President Trump looks to frame tax reform debate Wednesday

Marie Harrington
August 31, 2017

President Donald Trump will kick off the Republican plan to reenact major changes to the USA tax code with a speech in Missouri Wednesday, in an effort to galvanize the American people behind one of his administration's chief legislative agendas.

According to Reuters, Trump name checked Ireland alongside France, Germany, Canada and Mexico as countries with a low corporate tax rate.

His administration is pushing for a simpler tax code and lower rates, but it has said it will leave the details of the proposal to Congress. The president framed the USA tax code problem in terms of competitiveness.

President Donald Trump says he wants to work with Republicans and Democrats alike to "bring back Main Street" by reducing the tax burden on companies and workers. But what will help is if President Trump and his surrogates keep their laser focus on jobs and also middle class pay.

The aide said the goal of the speech was for the president to speak to the American people about "why tax reform and relief is needed to unrig the system and jumpstart our economy".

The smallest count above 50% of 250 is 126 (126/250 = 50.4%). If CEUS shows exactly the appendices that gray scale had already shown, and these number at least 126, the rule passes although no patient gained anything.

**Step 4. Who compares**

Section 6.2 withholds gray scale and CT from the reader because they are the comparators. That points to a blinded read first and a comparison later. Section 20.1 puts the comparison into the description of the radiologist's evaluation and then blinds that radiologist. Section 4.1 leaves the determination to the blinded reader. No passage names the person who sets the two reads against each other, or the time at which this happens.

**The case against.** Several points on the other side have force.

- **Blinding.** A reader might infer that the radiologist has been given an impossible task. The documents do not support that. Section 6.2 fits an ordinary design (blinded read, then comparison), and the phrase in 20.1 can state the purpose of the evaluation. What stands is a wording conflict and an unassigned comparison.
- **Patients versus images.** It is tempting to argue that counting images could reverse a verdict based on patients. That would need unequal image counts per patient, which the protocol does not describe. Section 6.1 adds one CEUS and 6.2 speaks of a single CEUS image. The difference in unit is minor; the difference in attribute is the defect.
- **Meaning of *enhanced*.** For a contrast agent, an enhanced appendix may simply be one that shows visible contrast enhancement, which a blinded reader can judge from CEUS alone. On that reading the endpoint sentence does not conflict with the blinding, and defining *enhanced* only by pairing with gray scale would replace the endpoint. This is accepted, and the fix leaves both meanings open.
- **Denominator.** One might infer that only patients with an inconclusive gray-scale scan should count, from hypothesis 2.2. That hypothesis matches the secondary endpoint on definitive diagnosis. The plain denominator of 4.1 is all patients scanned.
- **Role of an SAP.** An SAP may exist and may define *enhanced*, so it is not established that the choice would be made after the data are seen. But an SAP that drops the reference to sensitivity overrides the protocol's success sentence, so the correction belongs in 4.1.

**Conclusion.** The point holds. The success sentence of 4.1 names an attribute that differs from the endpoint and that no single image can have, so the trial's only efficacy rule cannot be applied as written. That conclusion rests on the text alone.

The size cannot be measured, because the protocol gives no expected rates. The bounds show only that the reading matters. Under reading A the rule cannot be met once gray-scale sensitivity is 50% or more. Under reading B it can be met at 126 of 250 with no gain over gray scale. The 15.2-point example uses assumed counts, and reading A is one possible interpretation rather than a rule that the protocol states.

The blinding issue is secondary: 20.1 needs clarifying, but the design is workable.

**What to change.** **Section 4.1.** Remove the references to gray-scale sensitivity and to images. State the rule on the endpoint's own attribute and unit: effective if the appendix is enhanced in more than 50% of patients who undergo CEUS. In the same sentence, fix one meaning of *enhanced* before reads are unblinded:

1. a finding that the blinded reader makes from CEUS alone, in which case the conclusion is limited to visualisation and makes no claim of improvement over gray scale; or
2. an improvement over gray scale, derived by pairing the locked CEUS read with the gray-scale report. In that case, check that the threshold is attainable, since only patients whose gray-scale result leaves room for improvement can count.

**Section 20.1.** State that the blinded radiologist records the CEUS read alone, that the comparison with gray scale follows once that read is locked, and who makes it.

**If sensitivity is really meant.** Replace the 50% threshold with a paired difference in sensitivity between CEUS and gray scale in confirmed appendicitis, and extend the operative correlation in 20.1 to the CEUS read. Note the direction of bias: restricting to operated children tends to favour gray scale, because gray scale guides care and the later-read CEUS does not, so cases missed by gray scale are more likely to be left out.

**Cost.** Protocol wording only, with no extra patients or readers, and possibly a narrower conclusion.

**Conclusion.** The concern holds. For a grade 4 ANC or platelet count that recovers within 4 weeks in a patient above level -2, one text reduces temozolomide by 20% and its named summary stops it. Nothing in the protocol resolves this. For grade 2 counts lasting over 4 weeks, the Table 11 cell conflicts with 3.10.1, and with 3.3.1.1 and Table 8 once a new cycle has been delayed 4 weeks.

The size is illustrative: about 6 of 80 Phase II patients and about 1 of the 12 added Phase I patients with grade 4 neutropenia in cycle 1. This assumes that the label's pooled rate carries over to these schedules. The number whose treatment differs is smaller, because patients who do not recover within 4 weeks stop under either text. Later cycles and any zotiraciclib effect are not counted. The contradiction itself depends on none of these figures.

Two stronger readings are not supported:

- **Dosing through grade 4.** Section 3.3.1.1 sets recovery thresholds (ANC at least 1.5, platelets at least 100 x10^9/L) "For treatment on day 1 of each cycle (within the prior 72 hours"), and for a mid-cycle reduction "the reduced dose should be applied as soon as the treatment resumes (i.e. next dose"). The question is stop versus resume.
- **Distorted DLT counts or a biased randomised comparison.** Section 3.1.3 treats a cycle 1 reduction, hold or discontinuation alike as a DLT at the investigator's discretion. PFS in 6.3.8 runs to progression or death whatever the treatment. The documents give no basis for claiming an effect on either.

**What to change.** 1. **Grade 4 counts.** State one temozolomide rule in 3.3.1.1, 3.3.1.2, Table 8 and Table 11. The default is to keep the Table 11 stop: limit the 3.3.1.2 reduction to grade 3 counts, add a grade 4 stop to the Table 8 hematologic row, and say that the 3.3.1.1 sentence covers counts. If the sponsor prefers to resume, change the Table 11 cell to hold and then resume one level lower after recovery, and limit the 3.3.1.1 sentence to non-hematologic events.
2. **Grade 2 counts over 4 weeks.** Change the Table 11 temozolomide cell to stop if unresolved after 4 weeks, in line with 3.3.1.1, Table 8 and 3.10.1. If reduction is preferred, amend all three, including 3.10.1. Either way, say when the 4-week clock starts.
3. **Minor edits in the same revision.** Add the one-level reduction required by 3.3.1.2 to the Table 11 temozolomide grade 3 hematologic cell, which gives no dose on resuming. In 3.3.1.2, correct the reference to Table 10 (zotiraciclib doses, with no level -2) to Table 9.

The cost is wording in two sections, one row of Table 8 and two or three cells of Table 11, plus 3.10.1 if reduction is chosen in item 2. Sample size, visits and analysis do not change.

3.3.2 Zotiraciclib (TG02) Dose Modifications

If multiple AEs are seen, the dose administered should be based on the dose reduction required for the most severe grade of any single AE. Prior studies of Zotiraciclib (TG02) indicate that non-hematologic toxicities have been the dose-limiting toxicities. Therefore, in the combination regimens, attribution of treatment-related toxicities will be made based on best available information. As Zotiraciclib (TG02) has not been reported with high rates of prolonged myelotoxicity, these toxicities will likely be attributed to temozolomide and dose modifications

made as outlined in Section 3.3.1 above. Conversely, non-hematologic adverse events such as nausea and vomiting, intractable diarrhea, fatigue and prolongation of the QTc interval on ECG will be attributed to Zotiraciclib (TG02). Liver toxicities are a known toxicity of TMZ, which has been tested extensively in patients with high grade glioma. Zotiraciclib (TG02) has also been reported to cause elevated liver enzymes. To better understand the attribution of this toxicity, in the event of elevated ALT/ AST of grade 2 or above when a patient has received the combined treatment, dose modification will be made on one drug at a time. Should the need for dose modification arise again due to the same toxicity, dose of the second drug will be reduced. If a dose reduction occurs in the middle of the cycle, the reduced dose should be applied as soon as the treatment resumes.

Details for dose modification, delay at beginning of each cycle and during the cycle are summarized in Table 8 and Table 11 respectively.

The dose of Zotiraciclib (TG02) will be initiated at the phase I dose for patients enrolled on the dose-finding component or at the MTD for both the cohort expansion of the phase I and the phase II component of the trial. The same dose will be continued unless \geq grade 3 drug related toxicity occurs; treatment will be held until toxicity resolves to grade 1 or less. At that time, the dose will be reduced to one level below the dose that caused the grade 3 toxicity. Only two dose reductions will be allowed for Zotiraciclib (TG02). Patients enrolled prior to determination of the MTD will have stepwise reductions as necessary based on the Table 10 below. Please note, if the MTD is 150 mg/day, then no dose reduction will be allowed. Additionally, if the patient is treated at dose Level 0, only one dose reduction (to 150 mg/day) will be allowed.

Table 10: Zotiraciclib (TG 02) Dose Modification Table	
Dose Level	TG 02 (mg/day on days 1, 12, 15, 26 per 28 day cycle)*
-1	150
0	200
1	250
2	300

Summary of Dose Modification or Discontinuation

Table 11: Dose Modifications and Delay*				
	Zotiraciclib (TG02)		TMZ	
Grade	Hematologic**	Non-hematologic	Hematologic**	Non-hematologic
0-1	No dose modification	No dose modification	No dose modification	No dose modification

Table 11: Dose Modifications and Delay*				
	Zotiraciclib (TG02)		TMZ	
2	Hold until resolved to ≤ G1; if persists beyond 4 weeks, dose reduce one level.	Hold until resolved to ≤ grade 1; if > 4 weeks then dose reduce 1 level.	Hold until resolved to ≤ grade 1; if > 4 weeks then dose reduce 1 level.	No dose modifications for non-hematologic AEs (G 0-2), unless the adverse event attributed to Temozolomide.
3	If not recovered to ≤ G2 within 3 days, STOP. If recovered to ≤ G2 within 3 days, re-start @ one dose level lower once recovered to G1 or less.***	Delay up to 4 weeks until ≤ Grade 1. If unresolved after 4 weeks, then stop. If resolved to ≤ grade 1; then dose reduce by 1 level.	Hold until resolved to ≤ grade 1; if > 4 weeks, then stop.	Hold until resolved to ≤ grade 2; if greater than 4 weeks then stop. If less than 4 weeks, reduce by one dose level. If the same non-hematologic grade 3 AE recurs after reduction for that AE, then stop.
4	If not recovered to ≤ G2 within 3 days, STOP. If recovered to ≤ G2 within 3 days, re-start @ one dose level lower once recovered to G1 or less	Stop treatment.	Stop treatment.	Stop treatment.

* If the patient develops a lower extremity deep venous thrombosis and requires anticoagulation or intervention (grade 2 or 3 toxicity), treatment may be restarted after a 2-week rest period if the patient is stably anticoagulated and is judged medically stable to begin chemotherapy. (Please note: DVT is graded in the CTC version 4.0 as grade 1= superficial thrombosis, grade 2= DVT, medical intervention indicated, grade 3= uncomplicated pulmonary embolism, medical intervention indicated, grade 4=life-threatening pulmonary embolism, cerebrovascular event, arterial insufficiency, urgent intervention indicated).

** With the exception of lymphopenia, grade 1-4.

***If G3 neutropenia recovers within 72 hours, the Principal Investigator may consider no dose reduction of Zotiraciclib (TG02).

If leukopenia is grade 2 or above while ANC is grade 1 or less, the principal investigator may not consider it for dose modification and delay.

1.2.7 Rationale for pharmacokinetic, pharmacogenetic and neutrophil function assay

More news: What Matthew Stafford's deal means for Kirk Cousins

"There are a lot of potential pitfalls", said Scott Greenberg, an analyst at the Tax Foundation. There were many arguments for and against the tax, but the biggest selling point was that it would have raised $1.2 trillion over 10 years - and thus allowed Republicans to cut many taxes as part of their reform.

The current rate in the U.S. is 35%, but President Trump has pledged to reduce that to 15%. Cady added that a high corporate tax rate deters economic growth and job growth, reduces incentives to invest in the United States and pits small businesses against lobbyists seeking special subsidies for larger corporations. I am sorry to say that many years later things have not improved for many Americans. Pat Toomey, R-Pa., said "the president has gotten off-message too often and hasn't been able to be an effective spokesman for his own agenda".

"For tax reform to be permanent it must be bipartisan, and to be serious it must abandon the exhausted myth that tax cuts pay for themselves", said Rep. Steny Hoyer (D-Md.), the minority whip.

"I think Congress is going to make a comeback, I hope so", Trump continued, to cheers from the audience.

Shortly before Marine One lifted off from the South Lawn of the White House, news came that economic growth had reached Trump's target of three percent in the second quarter.

Other reports by TheSundaySentinel

Discuss This Article